“It’s a tremendous sense of accomplishment,” says Church. “We really give them the tools to identify their assets and market themselves.” One student with particularly low confidence, he recalls, happened to be a satellite communications expert. “He possessed a lot of very marketable skills,” says Church. “We really wrote a killer resume for this guy.” And through New Directions’ heavy emphasis on networking — in this case, Church’s father-in-law — several meetings later the vet got a job.
As for the benefits to New Directions clients, Church puts the experience on his resume, and he finds that it’s a great talking point in networking meetings and interviews. He also finds that teaching job skills reinforces what he learns as a New Directions client. “When you teach something, you really have to internalize the material,” explains Church. “It’s second nature, now that I teach it.”
Learning by teaching has been especially useful for John Iacobucci, who had held a steady succession of senior-level finance positions and had never needed to network for a job. After a stint as chief financial officer of Nevada Bob’s, a retailer of golf and tennis equipment, he became chief operating officer of Frugal Fannie’s, a Boston-based discount retailer. When Frugal Fannie’s filed for bankruptcy in 2003, Iacobucci joined New Directions, where he attended workshops on networking and learned to “think of myself as a corporation selling a product.” He also volunteered at the veterans’ shelter by running job-seeking seminars, helping write resumes, and giving presentations on networking. “I believe good things happen to people who give back, and New Directions gives opportunities to do that,” says Iacobucci — the newly hired CFO of Namco, a Hartford, Connecticut-based supplier of pool and patio equipment.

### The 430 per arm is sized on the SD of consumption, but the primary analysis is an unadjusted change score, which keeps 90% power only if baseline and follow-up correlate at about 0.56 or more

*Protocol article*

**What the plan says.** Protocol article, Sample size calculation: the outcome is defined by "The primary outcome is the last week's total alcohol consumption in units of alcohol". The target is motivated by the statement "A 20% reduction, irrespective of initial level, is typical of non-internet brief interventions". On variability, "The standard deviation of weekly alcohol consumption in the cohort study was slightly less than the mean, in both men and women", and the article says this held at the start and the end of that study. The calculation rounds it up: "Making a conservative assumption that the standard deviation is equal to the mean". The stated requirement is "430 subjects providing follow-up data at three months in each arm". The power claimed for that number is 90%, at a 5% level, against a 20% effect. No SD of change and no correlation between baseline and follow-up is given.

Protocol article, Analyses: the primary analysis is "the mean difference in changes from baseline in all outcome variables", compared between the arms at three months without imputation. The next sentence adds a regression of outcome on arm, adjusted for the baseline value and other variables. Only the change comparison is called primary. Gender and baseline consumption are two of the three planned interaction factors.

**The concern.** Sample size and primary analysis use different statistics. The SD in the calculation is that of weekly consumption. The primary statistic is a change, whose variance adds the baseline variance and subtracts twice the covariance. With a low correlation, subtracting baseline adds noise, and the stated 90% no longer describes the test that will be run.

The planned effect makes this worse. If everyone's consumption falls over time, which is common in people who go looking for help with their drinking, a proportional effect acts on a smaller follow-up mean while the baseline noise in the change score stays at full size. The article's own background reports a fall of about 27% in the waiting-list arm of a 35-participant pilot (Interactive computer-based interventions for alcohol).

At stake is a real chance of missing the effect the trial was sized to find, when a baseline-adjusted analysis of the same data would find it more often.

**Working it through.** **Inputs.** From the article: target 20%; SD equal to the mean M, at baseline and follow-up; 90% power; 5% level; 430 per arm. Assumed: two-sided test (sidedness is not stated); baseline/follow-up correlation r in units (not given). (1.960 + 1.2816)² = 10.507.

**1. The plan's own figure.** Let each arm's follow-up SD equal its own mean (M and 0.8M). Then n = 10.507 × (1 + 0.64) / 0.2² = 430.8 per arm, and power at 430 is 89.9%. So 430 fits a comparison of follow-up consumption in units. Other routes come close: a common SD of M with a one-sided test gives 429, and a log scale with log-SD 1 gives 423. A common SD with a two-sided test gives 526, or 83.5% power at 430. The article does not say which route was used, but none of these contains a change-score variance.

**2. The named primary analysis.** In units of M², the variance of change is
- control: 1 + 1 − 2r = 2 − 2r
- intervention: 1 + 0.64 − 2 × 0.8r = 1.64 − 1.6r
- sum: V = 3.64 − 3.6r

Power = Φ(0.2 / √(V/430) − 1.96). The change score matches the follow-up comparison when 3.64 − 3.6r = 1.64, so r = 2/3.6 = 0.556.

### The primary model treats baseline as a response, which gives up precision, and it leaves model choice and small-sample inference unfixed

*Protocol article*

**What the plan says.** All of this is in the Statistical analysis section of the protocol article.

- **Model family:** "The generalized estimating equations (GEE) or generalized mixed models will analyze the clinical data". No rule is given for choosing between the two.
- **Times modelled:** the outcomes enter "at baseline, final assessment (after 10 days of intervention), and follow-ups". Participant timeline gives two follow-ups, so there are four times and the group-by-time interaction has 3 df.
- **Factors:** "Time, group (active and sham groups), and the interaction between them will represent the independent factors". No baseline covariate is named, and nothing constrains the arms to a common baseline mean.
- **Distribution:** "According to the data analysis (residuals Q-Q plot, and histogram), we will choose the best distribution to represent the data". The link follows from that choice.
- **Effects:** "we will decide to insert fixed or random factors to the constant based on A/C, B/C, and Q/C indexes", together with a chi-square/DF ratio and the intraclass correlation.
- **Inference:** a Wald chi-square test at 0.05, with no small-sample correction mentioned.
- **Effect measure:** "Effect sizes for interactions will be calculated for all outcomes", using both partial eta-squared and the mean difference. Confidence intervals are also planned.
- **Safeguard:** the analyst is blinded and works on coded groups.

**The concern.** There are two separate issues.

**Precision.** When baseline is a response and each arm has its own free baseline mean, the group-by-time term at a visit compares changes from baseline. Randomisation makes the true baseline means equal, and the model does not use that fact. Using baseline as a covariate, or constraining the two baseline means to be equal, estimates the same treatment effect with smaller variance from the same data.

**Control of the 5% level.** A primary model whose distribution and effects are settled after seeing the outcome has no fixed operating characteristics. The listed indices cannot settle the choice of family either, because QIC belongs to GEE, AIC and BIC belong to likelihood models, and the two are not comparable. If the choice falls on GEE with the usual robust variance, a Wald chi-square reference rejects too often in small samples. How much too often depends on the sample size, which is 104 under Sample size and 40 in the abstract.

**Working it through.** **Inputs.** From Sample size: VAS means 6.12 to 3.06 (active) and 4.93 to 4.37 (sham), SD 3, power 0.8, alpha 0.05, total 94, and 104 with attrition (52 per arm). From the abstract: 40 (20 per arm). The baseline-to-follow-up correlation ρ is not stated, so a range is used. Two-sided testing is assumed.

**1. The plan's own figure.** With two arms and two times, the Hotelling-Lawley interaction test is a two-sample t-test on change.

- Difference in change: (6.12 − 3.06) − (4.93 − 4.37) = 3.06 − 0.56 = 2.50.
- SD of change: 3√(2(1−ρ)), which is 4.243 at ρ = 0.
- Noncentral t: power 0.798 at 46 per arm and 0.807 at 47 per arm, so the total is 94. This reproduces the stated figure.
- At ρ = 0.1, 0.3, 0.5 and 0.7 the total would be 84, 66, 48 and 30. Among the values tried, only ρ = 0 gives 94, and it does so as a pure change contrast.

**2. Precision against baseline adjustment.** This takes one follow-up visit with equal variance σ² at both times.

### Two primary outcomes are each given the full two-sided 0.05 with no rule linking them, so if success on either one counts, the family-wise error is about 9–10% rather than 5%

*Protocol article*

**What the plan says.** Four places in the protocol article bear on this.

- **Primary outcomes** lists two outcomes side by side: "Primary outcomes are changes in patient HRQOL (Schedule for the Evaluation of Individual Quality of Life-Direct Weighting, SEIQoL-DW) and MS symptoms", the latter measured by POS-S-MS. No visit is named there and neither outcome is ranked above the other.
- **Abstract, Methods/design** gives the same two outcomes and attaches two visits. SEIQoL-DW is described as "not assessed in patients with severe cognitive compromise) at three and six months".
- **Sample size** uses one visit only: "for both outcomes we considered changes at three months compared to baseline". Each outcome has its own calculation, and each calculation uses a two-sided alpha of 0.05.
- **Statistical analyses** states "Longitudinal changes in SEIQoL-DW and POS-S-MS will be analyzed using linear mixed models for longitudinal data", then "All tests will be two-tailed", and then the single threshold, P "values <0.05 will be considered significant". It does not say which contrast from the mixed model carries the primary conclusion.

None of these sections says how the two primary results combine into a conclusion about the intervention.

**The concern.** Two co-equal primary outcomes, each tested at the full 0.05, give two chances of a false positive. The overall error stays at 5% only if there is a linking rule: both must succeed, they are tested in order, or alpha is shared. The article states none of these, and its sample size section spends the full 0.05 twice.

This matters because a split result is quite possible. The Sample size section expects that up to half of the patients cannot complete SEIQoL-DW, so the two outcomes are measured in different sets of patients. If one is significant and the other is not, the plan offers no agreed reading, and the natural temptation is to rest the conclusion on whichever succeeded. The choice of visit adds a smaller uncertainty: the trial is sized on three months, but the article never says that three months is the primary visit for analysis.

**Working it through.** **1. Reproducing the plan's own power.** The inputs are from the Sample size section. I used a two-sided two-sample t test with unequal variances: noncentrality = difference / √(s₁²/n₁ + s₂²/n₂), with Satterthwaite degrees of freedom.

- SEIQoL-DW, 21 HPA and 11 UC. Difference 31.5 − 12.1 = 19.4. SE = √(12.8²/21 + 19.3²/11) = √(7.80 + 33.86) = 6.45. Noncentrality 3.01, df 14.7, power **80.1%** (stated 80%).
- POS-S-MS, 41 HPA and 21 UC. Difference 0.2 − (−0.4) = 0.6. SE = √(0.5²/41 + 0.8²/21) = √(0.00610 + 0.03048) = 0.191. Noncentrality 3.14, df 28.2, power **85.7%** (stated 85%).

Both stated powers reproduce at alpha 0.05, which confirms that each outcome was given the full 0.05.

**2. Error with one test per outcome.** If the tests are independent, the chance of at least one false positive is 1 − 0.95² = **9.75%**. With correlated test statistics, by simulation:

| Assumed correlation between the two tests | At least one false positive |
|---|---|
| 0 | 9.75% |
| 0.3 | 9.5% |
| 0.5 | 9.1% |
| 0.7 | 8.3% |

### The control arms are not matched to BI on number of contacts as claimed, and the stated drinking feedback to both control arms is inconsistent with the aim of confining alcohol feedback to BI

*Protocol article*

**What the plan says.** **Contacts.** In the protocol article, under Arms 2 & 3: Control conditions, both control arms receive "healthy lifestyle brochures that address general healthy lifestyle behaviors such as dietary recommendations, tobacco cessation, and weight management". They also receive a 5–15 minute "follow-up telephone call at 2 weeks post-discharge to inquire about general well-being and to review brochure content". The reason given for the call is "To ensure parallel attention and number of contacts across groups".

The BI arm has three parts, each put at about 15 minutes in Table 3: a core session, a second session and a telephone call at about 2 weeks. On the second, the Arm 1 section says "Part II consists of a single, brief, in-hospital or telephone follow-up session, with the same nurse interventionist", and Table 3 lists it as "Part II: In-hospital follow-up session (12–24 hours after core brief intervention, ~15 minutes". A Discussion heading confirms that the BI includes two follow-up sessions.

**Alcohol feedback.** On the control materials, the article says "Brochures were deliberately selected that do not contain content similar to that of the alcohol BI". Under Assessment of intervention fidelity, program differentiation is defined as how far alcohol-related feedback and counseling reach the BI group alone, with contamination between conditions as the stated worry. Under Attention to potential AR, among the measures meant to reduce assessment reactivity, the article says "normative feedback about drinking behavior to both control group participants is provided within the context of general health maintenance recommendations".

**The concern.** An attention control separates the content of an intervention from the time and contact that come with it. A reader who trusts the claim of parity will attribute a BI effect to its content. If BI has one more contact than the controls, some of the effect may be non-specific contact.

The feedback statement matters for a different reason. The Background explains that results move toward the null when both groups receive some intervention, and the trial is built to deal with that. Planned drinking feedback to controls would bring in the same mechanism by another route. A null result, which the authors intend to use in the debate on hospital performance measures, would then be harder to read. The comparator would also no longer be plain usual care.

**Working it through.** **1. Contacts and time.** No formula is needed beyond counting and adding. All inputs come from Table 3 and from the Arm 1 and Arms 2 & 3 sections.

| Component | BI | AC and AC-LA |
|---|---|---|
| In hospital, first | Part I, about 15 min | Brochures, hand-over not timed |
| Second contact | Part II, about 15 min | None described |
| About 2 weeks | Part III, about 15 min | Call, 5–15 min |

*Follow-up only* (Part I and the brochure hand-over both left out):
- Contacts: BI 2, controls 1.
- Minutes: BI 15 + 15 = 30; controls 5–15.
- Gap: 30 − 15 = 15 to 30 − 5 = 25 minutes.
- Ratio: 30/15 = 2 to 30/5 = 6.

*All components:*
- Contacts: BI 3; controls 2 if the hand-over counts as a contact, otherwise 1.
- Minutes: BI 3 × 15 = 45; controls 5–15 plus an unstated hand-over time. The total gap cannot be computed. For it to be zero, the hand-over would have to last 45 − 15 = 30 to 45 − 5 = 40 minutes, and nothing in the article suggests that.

For many New Directions clients, the spirit of community outreach stays with them even after they find a job. Larry Dorman, who before joining New Directions was CFO of RM Access, a risk-management consultancy owned by Fidelity Investments, recently became deputy commissioner of the Massachusetts Department of Conservation and Recreation. It’s a job he landed through doing pro bono work for the state government. He, too, taught at the veterans’ shelter, an experience that enhanced his presentation skills and helped him put his own skills in perspective. Dorman remains among a group of special consultants to the shelter’s CEO, management, and board. “Even if you have a job, you need other activities that bring perspective to what you do,” observes Dorman. “It may or may not be directly related to your work, but it does make you a better person.”
Since New Directions launched its nonprofit foundation four years ago, about 500 of its clients have volunteered their time. For Andrew Church, the experience has led to the discovery that he loves teaching; today he’s pursuing CFO opportunities at educational publishing firms and online learning companies. Church has realized he could “be really passionate” about such a job — a realization, says Church, that he owes to his volunteer work with the veterans.